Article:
In the dogma associated with lean manufacturing, the Andon Cord holds particularly venerable position in industrial circles. The Andon Cord, coined by Japanese car maker Toyota, places the power of stopping a production line in the hands of each and every employee.
According to Toyota, pulling the cord is done when “a problem on any vehicle is spotted…Only when the problem is resolved is the line restarted. This process involves every team member in monitoring and checking the quality of every car produced”
Airbus, in essence, has pulled its own Andon Cord by pushing back the start of final assembly of MSN001, the first A350-900, to the end of 2011.
Seeking to avoid the production debacle that delayed the A380 two years, chief operating officer Fabrice Bregier says: “when you’re not ready, you don’t move from one step to another.”
According to reporting by Flightglobal, Bregier added that no milestones would commence before maturity. In an aerospace world fixated on concurrent testing and production, such a statement echoes a different approach than we’ve seen in recent years from many manufacturers, including Boeing and the 787.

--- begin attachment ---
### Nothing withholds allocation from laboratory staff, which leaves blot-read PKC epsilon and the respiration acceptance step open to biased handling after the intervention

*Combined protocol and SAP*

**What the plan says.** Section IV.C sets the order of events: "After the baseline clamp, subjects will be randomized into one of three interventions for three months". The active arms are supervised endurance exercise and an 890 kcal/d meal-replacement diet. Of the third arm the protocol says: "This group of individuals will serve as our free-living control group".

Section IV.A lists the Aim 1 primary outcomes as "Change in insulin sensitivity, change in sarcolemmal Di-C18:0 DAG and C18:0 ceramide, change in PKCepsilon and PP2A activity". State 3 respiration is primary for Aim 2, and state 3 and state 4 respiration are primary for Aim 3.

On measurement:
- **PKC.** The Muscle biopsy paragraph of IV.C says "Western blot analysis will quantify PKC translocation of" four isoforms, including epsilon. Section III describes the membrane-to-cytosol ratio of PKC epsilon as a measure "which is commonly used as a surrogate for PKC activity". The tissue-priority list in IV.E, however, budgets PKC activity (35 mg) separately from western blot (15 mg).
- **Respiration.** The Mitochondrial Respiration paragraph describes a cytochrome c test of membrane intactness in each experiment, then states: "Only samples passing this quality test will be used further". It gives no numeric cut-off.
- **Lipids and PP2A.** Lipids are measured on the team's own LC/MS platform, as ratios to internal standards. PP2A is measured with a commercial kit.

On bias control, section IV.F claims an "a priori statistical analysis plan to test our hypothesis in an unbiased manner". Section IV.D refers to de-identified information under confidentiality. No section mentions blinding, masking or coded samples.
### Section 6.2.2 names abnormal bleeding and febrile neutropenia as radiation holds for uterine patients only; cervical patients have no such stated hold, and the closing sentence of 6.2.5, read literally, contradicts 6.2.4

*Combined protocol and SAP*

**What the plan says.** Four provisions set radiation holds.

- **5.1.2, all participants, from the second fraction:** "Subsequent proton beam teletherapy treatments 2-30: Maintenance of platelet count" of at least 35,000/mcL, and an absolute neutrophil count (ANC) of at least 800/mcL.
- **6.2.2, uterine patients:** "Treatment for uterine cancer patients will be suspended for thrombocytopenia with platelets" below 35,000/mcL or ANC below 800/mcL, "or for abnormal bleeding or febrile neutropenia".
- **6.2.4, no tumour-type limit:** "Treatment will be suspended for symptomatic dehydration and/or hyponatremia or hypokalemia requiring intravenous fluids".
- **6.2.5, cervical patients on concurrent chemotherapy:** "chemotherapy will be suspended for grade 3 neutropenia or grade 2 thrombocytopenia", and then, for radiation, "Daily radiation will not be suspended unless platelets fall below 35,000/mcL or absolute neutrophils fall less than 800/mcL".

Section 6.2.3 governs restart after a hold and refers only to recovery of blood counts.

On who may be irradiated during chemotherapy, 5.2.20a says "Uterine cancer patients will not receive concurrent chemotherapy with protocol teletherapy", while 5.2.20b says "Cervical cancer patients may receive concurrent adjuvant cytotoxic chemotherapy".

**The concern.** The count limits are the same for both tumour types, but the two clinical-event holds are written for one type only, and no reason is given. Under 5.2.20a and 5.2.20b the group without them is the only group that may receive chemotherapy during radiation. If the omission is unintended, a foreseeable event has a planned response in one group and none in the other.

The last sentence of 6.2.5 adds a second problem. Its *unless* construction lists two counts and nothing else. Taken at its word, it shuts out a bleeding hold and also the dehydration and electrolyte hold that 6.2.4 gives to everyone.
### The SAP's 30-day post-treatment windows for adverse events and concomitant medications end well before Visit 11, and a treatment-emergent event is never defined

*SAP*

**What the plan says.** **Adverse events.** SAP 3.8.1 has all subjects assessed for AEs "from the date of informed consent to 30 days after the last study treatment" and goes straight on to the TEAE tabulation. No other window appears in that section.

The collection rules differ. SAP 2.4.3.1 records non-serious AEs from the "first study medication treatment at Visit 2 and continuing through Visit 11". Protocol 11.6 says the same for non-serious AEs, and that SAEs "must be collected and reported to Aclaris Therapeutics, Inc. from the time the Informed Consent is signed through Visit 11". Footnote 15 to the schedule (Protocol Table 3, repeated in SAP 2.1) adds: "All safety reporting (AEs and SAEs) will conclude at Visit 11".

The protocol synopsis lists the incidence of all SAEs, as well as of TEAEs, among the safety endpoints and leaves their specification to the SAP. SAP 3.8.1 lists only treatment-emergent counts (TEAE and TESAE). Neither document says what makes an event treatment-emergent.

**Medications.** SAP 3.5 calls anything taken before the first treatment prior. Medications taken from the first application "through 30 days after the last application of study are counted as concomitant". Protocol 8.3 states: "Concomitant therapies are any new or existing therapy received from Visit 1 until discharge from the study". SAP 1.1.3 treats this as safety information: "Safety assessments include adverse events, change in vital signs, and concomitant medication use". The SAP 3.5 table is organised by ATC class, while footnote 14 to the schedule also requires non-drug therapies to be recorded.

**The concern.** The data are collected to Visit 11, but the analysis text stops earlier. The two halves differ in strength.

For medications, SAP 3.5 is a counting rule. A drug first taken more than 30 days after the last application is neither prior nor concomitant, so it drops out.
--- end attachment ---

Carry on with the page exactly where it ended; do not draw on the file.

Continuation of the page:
A similar Andon-style Cord has been installed on both the Boeing 737 and 777 moving lines for exactly the same purpose. While the moving line instills urgency in the fix, the act of stopping an assembly line is a daunting action, and it places the responsibility for quality at all levels.
In the early years of A380 and 787 production, both Boeing and Airbus found themselves mired in traveled work, the antithesis of lean manufacturing, that required jobs to be performed out of their originally intended assembly sequence while the design was still in flux.
Boeing in particular still struggles with the rework required to prepare 787s for delivery as it aims for a third quarter certification, though the airframer keeps pulling the cord – halting deliveries to final assembly. Even as it heads well past two dozen airframes still performing rework, have the stops accomplished their stated objective?
Airbus may push back final assembly further and first delivery may slip into 2014 as many expect it to, but Bregier bluntly identifies the choice at hand: “Perhaps it’s a bit too demanding but, if we do that, it will be muchsimpler, and I prefer to take a couple more months at this stage toavoid potentially big problems.”